For submission instructions, see http://oxfordstudiespoliticalphilosophy.org/. This prize cycle is now closed, and will return in 2023.
The Marc Sanders Prize in Political Philosophy is an essay competition open to scholars who, at the time of submission deadline, are within fifteen (15) years of receiving a Ph.D. or are students currently enrolled in a graduate program. Independent scholars may also be eligible and should direct inquiries to the Editors of Oxford Studies in Political Philosophy, c/o Steven Wall. Those who have previously won this award (in Political Philosophy) are ineligible, as are any invited papers in the year of the award. (Those invited to present in previous years are eligible if they submit a different paper for blind review, and if they meet all the conditions.)
The award for the prize-winning essay is $5,000, and winning essays will be published in Oxford Studies in Political Philosophy. A condition of the award is that the author (1) present the paper at the following annual Workshop for Oxford Studies in Political Philosophy, and (2) commit to having the paper published in the associated volume of Oxford Studies in Political Philosophy and to not publishing it elsewhere prior to that publication. More information about the workshop can be found at oxfordstudiespoliticalphilosophy.org.
Submitted essays must present original research on central issues in political or social philosophy, such as moral issues relating to the state or the justification of force, authority, obligation, justice, freedom, rights, exploitation, oppression, etc. Essays should be between 7,500 and 12,000 words. Coauthored papers are eligible, but only if all authors are eligible. Up to two papers by a given author will be considered, as long as the author is not sole author of both. (For example, for a given person, a single-authored paper and a co-authored paper will be considered, but two single-authored papers will not both be considered.) Papers should be uploaded after logging in at oxfordstudiespoliticalphilosophy.org. Because refereeing will be blind, authors should omit all remarks and references that might disclose their identities. The winner will be determined by the three editors of Oxford Studies in Political Philosophy.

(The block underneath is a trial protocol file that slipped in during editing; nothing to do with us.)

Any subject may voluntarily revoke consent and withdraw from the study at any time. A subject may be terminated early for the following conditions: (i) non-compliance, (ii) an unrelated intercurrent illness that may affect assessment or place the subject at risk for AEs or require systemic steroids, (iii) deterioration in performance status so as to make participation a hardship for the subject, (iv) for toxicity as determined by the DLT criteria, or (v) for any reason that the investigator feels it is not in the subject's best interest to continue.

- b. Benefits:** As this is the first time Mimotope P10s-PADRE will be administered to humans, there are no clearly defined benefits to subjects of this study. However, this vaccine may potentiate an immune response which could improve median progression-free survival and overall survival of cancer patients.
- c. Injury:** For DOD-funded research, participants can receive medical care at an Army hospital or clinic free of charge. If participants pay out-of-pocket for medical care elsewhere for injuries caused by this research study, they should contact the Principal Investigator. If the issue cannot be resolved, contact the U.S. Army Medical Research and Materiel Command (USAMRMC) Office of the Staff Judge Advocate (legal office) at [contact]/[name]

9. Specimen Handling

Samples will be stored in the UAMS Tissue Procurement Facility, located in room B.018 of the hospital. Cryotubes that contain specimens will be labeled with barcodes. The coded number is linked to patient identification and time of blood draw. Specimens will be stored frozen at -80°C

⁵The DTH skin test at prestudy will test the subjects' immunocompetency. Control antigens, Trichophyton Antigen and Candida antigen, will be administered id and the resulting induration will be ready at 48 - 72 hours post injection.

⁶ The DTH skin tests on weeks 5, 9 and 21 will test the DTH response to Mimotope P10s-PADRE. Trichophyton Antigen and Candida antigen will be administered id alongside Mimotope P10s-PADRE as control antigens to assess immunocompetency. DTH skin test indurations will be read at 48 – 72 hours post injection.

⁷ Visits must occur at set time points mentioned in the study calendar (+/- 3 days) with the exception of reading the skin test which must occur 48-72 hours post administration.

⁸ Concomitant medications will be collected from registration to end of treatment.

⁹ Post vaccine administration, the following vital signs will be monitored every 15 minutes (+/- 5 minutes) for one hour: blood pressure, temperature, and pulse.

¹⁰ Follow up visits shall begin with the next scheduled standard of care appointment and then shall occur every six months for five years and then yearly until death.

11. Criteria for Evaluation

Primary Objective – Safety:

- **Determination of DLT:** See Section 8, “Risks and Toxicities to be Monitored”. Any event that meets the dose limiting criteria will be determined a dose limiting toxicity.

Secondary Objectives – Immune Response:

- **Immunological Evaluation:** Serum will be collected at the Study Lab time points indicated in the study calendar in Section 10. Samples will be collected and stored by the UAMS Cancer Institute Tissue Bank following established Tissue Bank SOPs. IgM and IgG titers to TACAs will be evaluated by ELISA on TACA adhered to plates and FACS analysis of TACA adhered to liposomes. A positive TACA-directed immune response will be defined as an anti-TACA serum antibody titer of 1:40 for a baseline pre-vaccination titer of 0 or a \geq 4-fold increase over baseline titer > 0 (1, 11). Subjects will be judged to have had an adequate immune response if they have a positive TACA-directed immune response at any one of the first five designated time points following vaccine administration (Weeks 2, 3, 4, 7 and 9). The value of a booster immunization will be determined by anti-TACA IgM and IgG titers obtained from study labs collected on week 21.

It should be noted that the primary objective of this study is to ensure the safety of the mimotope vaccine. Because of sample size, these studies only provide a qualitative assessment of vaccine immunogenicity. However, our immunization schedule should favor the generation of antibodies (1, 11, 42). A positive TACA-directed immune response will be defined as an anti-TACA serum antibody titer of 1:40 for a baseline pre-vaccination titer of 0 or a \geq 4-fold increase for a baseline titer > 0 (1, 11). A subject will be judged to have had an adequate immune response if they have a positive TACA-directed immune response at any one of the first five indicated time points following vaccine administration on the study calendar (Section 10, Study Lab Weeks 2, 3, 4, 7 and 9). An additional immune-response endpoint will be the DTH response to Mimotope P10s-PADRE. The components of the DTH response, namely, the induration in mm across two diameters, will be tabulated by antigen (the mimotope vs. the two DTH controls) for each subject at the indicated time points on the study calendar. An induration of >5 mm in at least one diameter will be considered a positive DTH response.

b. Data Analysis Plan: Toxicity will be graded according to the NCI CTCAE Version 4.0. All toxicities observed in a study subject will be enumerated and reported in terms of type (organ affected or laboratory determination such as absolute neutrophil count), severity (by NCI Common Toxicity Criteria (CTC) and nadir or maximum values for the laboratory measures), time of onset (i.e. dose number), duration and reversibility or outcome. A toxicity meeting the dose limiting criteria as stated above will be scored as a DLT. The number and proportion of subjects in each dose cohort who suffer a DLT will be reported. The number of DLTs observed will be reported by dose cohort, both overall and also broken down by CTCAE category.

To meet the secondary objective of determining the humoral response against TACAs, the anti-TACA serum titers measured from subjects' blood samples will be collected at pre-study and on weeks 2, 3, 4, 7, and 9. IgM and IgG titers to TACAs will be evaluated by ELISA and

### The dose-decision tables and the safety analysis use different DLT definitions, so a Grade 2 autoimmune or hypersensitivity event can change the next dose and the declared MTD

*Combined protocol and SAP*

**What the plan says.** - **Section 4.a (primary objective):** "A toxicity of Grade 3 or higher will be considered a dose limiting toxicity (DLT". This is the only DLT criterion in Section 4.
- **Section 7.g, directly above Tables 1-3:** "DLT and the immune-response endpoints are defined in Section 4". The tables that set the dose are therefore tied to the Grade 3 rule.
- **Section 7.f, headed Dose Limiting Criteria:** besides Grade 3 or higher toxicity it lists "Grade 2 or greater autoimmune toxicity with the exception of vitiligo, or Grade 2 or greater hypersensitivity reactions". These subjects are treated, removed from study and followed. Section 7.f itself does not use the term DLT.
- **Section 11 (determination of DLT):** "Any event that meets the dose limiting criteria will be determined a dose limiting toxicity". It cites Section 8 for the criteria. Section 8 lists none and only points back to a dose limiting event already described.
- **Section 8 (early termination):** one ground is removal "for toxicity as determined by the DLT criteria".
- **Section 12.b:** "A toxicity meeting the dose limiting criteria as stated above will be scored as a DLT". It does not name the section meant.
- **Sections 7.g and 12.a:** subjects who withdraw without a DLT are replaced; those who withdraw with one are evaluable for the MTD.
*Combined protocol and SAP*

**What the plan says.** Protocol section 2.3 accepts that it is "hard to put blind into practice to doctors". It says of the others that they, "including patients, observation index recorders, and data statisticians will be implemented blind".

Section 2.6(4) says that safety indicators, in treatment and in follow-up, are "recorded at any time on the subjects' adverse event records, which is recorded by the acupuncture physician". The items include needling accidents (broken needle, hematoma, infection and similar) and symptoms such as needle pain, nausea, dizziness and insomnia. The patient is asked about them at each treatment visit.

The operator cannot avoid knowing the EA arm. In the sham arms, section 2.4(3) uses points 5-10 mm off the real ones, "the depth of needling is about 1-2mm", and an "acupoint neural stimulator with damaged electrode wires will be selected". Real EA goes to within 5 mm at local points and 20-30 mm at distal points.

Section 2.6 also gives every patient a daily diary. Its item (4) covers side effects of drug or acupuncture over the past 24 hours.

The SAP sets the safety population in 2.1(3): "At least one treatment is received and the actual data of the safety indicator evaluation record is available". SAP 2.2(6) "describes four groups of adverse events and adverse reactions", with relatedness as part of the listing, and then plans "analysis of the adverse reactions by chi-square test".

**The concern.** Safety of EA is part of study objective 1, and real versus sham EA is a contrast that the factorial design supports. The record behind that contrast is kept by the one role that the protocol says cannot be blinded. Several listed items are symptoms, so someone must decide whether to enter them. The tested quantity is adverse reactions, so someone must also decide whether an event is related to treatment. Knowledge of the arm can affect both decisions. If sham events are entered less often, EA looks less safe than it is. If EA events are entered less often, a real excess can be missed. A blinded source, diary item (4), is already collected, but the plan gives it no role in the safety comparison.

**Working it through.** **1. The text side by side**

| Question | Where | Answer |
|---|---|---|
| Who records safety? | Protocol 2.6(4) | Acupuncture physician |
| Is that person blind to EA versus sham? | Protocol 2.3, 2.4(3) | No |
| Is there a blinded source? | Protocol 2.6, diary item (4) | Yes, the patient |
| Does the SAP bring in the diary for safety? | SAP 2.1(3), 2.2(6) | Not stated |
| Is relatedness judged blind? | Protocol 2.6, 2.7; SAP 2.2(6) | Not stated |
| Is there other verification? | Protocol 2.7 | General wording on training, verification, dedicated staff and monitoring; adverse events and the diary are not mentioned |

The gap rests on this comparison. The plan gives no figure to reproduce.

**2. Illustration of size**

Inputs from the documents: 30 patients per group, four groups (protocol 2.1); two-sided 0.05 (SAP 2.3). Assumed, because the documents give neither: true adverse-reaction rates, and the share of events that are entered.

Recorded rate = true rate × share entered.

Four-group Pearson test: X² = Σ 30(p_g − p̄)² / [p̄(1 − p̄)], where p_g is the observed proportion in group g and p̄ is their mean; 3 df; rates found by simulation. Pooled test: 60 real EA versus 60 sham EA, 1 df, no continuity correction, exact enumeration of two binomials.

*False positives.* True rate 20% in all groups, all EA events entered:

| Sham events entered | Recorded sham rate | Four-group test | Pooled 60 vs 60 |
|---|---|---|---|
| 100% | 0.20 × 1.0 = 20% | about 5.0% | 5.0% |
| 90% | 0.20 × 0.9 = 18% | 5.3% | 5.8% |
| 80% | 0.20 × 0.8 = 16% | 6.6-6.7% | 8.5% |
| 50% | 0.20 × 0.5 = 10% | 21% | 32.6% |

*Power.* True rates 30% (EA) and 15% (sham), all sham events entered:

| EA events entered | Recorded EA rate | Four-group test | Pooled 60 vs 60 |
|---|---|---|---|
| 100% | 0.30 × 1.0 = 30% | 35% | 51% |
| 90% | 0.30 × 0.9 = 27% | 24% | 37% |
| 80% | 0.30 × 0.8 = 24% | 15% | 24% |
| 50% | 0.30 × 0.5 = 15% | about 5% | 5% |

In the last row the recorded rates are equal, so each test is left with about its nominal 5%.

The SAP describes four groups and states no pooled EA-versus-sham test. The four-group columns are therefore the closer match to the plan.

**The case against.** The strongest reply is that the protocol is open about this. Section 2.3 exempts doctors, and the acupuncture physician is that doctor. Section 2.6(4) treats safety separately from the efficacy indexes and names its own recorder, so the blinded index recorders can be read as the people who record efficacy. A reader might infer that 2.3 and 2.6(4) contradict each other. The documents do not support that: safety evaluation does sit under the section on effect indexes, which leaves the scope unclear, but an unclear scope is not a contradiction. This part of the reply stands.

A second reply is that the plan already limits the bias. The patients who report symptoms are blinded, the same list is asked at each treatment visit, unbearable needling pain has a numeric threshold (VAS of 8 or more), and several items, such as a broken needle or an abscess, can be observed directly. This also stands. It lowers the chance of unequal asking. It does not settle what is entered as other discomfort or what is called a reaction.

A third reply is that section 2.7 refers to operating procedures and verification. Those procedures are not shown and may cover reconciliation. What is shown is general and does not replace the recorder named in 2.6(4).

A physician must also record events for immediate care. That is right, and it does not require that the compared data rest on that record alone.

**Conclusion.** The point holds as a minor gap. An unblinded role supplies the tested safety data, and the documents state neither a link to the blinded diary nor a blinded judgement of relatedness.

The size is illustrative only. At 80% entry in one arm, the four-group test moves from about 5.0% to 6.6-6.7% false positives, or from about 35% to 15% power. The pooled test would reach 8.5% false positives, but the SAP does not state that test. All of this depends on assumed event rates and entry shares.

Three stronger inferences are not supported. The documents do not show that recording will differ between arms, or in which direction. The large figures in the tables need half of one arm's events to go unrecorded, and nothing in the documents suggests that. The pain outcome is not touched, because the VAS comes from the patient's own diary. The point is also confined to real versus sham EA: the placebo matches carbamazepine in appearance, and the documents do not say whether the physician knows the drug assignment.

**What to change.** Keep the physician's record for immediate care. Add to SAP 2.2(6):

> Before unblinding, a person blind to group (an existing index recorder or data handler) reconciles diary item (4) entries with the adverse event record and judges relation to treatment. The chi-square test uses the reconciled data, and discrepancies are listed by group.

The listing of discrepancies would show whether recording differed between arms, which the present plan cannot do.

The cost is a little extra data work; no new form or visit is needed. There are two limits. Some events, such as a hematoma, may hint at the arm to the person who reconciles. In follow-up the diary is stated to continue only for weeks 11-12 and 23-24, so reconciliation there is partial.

Daniel Viehoff is an Assistant Professor of Philosophy at NYU. Professor Viehoff’s paper was selected out of 79 submissions in the 2021 prize cycle.
Many citizens of liberal democracies are both wedded to fundamental tenets of liberal political morality and robustly committed to democracy. Recent liberal arguments for instrumentalism about democracy have sought to cast doubt on the compatibility of these allegiances, charging that core elements of liberal political morality disallow the procedural justifications of democracy on which robust democratic commitments rest. This essay shows that these arguments fail: we can accept the liberal principles and values to which these arguments appeal, and yet invoke democratic procedural goods in the justification of democratic arrangements. By delineating the space that remains for procedural considerations within a broadly liberal political morality, this essay provides an outline for justifications of democracy that take equally seriously the democratic and the liberal commitments many citizens of liberal democracies endorse.
Helen Frowe is Professor of Practical Philosophy and Director of the Stockholm Centre for the Ethics of War and Peace. Professor Frowe’s paper was selected out of 60 submissions in the 2019 prize cycle.
This paper defends the Limited Use View of our duties to save. This view holds that a claim to be saved is a claim to make use of another person (and her resources) for one’s own sake. But we have only limited claims to make use of others and their resources. We are not entitled to make use of others when doing so is either unreasonably costly for them or conflicts with their duties to others. Hence, our claims to be saved are limited. By the same token, our duties to save are also limited. We need not save when doing so is unreasonably costly for us or conflicts with our duties to others, since others have no claim to make use of us when doing so is unreasonably costly for us or conflicts with our duties to others. One upshot of the Limited Use View is that it can sometimes be permissible to defensively harm for one’s own sake, or for the sake of special others, even though it would be impermissible to do so for the sake of a stranger.